The chocolate-producing plants only grow in specific locations that are within 20 degrees to the north or south of the equator. Scientists now predict that chocolate - which POTUS will sometimes eat to celebrate making important military decisions - could become impossible to grow in the coming decades because of hotter temperatures and less rain in regions where cacao plants are cultivated.
As the mercury rises and squeezes more water out of soil and plants, scientists believe it is unlikely that rainfall will increase enough to offset the moisture loss. Climate change is a huge problem for cacao growers, as Business Insider notes, and a major part of the issue stems from the cacao plant itself. Half of the world's chocolate is produced in Côte d'Ivoire and Ghana, where the plants thrive at around 300 to 850 feet above sea level and under dependably humid weather conditions. But their most important use may be in the developing world, where numerous plants that people rely on to avoid starvation are threatened by the impacts of climate change, including more pests and a lack of water.
"We're trying to go all in here", Mars' chief sustainability officer Barry Parkin told Business Insider. His team will use the revolutionary, emerging genetic engineering technology called CRISPR-Cas9.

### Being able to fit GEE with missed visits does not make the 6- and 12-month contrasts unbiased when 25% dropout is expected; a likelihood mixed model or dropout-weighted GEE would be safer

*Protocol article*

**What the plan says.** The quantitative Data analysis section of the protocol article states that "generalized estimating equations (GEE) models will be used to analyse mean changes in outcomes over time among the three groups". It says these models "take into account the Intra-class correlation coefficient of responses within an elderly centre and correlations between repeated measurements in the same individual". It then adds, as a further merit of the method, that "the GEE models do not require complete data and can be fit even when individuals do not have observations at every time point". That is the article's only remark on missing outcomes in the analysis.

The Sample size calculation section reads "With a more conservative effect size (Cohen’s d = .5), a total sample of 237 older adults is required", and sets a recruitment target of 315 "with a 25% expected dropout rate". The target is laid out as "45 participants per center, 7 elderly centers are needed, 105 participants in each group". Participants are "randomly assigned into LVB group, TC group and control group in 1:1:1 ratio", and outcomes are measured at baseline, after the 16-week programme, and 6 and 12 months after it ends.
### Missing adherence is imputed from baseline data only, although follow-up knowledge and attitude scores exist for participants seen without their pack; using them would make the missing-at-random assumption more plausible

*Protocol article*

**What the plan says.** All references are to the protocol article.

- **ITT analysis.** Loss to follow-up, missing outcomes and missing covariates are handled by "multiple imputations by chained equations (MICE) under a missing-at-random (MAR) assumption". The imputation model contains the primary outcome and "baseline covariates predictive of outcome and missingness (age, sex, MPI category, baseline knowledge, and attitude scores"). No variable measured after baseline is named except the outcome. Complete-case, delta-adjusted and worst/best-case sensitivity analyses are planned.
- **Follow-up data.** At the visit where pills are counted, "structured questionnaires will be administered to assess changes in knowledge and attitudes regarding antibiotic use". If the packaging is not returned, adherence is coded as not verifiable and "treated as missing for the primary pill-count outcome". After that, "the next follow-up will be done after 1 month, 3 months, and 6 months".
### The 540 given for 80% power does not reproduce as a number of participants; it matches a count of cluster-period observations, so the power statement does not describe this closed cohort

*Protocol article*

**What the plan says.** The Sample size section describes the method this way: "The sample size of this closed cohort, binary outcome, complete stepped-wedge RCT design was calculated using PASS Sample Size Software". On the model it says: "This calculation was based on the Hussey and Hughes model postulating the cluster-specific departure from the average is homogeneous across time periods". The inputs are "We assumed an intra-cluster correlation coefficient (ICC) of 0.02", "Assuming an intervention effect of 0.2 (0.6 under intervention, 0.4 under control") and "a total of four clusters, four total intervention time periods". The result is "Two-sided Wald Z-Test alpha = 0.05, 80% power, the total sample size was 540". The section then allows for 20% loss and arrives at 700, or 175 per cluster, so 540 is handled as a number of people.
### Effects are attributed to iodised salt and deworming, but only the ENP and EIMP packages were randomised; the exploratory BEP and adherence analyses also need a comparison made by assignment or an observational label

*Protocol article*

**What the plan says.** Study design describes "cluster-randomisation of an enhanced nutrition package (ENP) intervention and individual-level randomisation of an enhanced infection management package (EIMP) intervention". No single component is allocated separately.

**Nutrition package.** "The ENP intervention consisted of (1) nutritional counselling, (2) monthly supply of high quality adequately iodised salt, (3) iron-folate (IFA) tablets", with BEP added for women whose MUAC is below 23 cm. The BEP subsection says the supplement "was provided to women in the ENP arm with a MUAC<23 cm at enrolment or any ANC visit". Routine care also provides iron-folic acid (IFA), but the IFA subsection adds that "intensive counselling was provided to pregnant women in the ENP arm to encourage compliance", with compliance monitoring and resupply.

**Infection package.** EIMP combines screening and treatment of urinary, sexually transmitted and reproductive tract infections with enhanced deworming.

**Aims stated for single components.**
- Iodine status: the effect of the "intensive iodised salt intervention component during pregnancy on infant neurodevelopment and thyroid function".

It's all thanks to a new technology called CRISPR, which allows for tiny, precise tweaks to DNA that were never possible before.
The team are also trying to tweak the DNA of cassava to make it produce less unsafe toxins in hotter weather.More news: Liverpool line up West Ham star as potential Coutinho replacement
Since the 1990s, more than a billion people from China, Indonesia, India, Brazil and the former Soviet Union have entered the market for cocoa.
Warnings of chocolate's precarious future aren't new: Years ago, Mars cautioned that consumer demand for cocoa would exceed supply by 2020, creating a chocolate deficit.
Doug Hawkins, of Hardman Agribusiness, says part of the problem is most cocoa is produced by poor families who can not afford fertilisers and pesticides.